● Campbell-Dollaghan parses NYC's new - and free - report, "Designing New York: Quality Affordable Housing," a "quietly ambitious project to give everyone - from citizens to politicians - the language to talk about and advocate for good design - it's a useful resource for any city struggling with its own housing crisis."
● J. Stephens returns to Honolulu after many years, and bemoans that it has become "a poster child for American auto-centric urbanism. If you're going to pave over paradise, at least do it well. Honolulu looks like Houston with volcanoes."
● Bozikovic minces no words about what he thinks of the proposal to stick "a 44-storey stack of condos - clumsily designed, awkwardly detailed - on top of" Toronto's "solidly built and beautifully detailed" 1958 Bank of Canada building: "Leave it alone."
● Wallis takes us on deep dive into "the new 'green' architecture" by architects who "are designing structures that would put the mythic Hanging Gardens of Babylon to shame."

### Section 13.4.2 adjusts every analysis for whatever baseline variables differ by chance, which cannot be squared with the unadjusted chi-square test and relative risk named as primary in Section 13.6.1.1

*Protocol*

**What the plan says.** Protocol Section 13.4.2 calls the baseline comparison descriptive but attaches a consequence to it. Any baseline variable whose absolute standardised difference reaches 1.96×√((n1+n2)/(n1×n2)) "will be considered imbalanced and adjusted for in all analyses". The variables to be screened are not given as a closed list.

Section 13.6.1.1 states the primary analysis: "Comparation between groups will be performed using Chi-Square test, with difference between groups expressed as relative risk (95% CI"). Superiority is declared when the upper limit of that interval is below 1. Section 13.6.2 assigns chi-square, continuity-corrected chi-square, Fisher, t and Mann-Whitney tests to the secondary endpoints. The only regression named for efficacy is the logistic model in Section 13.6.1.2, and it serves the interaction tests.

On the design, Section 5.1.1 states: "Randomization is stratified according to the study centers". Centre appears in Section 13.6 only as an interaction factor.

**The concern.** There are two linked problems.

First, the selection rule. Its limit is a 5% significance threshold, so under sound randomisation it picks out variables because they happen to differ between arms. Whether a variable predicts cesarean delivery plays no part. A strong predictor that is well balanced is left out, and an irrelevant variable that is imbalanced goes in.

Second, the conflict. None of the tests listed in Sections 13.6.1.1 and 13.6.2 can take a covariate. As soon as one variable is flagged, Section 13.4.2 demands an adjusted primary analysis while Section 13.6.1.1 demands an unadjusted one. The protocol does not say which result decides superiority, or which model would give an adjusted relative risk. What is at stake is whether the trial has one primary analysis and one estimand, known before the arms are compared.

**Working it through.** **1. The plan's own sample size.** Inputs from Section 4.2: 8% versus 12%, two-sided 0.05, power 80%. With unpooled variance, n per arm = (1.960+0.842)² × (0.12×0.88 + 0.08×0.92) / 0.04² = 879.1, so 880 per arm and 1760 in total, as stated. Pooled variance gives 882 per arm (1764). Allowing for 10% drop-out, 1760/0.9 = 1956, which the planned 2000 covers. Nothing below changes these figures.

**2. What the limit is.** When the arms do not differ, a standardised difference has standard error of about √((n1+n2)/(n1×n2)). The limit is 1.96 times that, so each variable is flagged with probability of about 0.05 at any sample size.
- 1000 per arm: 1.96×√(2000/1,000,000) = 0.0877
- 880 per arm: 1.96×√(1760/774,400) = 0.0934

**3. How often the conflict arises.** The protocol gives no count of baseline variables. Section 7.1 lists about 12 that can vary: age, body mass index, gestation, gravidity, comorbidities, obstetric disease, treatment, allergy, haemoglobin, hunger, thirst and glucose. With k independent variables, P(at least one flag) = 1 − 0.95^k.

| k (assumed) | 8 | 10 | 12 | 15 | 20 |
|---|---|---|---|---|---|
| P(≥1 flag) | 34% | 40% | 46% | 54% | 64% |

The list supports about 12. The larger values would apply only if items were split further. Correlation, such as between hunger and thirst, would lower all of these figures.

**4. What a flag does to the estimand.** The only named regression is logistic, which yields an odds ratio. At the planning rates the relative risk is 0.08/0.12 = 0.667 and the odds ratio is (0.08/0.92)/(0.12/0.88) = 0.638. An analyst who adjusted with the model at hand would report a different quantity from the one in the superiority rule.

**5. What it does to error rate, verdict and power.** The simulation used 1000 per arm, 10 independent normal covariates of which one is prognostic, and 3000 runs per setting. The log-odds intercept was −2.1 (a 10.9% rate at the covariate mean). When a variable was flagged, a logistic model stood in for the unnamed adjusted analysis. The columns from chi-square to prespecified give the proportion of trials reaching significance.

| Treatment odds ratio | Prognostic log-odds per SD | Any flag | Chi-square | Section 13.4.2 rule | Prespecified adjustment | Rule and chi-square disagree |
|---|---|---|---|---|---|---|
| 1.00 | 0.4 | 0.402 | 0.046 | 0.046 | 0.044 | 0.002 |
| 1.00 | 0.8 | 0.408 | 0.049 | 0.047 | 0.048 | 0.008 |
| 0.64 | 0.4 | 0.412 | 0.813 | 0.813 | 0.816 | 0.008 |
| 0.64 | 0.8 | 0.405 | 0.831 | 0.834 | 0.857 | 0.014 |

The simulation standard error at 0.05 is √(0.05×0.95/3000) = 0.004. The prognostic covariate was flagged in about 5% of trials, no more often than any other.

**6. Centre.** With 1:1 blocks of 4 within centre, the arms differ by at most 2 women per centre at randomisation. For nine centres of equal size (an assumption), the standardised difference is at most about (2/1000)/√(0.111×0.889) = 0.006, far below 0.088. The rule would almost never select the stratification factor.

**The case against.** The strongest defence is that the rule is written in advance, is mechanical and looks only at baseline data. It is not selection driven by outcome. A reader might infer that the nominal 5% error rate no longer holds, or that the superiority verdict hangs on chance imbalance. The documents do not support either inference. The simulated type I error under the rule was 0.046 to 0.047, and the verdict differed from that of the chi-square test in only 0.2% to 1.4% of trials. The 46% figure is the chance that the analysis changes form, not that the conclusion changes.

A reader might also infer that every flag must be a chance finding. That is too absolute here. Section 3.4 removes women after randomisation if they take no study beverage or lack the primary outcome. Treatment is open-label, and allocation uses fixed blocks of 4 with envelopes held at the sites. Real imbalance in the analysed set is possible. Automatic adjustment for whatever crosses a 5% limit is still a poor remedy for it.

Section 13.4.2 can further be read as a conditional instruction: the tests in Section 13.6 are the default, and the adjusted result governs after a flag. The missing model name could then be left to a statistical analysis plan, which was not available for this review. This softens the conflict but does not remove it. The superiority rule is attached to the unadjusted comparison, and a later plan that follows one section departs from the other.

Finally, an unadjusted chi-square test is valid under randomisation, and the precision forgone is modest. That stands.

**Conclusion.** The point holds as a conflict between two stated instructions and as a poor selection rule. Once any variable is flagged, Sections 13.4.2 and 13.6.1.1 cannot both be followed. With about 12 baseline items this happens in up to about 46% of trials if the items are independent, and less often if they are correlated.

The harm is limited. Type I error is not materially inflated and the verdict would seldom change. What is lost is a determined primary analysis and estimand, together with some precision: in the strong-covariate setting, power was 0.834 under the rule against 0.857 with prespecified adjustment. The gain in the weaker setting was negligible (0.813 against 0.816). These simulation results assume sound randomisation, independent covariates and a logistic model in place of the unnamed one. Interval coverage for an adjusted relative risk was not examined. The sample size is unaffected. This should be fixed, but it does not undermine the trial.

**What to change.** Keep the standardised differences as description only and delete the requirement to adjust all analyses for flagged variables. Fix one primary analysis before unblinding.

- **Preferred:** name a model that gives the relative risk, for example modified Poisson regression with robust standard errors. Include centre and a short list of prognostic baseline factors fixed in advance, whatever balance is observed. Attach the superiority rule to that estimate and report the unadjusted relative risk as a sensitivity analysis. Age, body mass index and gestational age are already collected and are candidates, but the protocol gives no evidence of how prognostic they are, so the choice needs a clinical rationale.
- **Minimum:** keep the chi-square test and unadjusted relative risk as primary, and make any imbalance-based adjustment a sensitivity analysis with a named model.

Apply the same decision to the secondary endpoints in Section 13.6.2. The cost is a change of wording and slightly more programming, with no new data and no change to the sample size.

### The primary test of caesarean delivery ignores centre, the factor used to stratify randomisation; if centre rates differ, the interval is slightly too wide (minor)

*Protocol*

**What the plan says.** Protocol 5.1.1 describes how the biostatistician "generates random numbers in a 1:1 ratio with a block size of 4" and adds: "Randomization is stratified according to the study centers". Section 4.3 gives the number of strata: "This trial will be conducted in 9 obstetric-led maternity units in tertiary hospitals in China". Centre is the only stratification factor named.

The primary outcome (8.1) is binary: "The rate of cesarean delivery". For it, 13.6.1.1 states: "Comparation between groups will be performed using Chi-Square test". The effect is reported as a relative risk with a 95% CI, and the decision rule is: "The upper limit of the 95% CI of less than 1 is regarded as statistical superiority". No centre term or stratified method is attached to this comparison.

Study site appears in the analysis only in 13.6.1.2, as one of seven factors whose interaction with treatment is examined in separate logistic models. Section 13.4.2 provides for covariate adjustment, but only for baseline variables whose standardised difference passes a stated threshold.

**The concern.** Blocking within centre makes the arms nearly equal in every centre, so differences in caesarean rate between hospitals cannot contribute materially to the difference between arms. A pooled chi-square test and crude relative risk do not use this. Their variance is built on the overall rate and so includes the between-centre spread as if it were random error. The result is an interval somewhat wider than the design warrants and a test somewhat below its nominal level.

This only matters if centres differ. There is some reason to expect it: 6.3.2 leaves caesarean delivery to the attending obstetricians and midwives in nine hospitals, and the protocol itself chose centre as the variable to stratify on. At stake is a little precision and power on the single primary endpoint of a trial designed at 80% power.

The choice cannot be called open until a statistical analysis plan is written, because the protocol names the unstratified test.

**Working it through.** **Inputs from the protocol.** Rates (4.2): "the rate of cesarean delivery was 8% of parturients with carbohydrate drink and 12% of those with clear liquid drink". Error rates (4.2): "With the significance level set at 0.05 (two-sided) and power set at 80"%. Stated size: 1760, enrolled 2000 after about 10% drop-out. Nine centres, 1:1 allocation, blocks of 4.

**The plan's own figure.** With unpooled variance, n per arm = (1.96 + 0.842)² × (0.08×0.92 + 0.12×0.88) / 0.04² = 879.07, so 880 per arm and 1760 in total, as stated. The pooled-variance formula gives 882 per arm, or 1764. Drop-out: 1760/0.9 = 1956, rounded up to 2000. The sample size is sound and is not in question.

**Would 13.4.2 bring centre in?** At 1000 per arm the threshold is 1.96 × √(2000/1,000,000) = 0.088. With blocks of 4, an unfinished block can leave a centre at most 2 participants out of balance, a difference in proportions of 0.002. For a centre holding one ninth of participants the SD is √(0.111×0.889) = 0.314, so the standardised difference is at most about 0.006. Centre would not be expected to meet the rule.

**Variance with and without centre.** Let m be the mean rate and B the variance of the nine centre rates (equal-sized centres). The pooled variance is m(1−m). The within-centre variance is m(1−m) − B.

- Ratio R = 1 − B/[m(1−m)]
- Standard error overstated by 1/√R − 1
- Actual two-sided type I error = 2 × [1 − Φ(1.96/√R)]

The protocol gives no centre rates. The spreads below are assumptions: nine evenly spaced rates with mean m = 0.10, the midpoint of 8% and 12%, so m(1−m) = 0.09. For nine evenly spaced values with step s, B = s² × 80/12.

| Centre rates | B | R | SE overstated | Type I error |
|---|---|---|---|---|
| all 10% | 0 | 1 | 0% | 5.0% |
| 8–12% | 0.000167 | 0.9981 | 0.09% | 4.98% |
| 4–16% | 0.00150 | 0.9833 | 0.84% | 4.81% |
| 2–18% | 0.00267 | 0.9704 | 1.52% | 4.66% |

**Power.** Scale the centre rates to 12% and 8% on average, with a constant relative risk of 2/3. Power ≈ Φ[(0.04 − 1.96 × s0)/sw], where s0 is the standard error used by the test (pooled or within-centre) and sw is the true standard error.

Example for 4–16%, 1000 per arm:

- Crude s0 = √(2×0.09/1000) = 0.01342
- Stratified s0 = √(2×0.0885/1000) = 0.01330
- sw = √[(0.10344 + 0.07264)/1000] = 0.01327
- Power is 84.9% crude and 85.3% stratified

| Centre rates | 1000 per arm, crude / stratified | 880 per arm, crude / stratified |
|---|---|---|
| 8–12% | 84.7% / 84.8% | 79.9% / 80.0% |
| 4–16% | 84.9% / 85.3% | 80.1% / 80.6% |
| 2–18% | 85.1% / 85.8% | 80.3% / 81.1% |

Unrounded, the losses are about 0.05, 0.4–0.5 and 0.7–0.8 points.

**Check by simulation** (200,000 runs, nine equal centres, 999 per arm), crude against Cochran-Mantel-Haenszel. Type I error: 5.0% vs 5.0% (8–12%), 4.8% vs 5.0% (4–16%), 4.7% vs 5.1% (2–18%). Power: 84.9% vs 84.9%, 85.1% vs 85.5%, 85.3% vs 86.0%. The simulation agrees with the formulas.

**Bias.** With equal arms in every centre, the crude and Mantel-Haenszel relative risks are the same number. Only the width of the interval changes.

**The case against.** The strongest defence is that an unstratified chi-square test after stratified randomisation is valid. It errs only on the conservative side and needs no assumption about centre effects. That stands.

● Diaz waxes almost poetic about Snøhetta's "stunningly beautiful" planetarium and visitor center in Norway: "There's an otherworldly quality to some of Snøhetta's work that makes me suspect some of its designers aren't of this world, either."
● The World Monuments Fund pledges $1 million to support disaster response and restoration efforts at the earthquake-struck Monte Albán Archaeological Site in Oaxaca, Mexico.
Stellar winners and shortlists abound:
● Eyefuls of the six international teams shortlisted to design South Australia's Adelaide Contemporary art gallery (great presentation - stellar, indeed!).
● Eyefuls of the RIBA Awards for International Excellence 2018, which includes 20 new buildings in 16 countries + RIBA International Emerging Architect 2018 (also great presentation).
● Litt cheers the 3 "strong choices" shortlisted to design the Cleveland Public Library's MLK Branch, but the one that rejects the idea of apartments overhead is best (lots of pix).
● The South African Institute of Architects announces the winners of the 2018 Corobrik SAIA Architectural Awards - two memorials, an office building, and two homes.
● Winners of the International A' Design Award & Competition 2018 announced - over 1,900(!) in 99(!) different design disciplines.